Aunt Brenda was the second oldest of four sisters. Her two younger sisters considered her to be the good one in their family, the one who was more of a mother to them than their actual mother.
Aunt Brenda left home as soon as humanly possible, like all the sisters did in turn. She worked, went to church, taught Sunday school, took her little sisters to the soda shop and movies, invited them to her apartment, and basically mothered them when she could.
Then right after she turned 33, she was diagnosed with an especially aggressive form of breast cancer and five months later she was gone.
Aunt Brenda had never married because the love of her life cheated on her with another woman. He had gotten the other woman pregnant and “did the right thing” and married her. He still lives in town and I know who he is. When I was old enough to drive, I got a fill-up at his gas station and he recognized me as Brenda’s niece. He made a point of bringing it up, though this was the first time we had met. It made me think that he still carried a torch for her all those years after her death.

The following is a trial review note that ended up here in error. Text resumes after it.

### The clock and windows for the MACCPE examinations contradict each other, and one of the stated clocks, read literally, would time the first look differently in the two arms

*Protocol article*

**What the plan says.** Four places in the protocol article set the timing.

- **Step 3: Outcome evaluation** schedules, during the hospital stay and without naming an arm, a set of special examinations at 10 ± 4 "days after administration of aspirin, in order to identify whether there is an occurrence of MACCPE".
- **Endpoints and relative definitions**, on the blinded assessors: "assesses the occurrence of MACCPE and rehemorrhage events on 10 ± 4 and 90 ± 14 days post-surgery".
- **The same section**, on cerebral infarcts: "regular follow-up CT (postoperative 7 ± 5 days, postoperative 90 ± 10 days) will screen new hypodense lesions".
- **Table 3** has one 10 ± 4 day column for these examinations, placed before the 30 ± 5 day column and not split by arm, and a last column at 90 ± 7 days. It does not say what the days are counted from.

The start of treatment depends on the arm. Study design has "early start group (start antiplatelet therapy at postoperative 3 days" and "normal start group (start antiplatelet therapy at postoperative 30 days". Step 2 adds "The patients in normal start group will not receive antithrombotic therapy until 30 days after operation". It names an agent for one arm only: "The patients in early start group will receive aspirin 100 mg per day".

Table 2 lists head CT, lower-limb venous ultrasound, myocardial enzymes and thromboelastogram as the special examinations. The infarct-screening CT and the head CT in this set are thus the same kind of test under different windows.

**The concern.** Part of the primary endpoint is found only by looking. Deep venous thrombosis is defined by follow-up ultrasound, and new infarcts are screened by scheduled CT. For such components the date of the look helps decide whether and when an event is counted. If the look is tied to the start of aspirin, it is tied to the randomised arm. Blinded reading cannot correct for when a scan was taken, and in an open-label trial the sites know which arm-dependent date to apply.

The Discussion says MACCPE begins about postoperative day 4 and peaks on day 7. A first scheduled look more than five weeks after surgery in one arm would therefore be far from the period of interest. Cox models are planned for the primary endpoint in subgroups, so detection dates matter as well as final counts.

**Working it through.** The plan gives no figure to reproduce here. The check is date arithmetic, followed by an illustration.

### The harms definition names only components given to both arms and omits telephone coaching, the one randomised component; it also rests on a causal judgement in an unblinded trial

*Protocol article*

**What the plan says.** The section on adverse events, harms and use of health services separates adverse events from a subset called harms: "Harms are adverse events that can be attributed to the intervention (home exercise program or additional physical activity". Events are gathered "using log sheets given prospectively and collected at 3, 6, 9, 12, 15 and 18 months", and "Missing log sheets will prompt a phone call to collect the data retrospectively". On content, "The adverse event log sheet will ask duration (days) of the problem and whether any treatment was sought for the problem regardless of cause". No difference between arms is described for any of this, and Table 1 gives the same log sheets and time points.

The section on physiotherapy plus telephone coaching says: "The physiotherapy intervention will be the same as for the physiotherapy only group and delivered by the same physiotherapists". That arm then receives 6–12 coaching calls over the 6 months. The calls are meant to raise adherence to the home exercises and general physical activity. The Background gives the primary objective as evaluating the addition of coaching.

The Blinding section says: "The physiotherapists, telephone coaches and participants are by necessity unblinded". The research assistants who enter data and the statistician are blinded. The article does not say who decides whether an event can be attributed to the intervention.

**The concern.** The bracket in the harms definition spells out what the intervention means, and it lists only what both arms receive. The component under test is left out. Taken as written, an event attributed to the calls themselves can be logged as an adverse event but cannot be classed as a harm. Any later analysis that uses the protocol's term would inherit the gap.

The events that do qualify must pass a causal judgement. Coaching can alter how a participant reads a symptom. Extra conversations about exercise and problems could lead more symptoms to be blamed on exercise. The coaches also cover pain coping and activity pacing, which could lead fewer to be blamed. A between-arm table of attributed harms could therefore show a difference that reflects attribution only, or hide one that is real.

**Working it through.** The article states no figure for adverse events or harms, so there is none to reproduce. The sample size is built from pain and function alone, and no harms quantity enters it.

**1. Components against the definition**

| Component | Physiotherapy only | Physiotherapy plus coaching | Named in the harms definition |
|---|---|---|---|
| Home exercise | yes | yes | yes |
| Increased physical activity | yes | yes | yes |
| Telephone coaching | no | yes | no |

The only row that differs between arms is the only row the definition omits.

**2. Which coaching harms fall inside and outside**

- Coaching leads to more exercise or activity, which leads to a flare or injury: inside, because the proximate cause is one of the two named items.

My own memories of her are the fragmented impressions of a pre-schooler. There was the time she gave me a Nestle’s Crunch Bar–I held it in my hand so long that when I opened the wrapper to eat it, the chocolate had completely melted onto the foil liner. There was the Christmas Eve at our house when I sat on the living room floor and untied her shoes over and over again while she kept re-tying them. And after she got cancer, there was the time we visited her at my grandparents’ because she’d had to move back home. I remember her sitting up in bed and she had white bandages wrapped around her entire rib cage.
After she died I think everyone stayed alone in their grief. It was a tremendous loss which just got stuffed down, and it stayed down. That’s how we tend to handle all the kinds of grief in this family.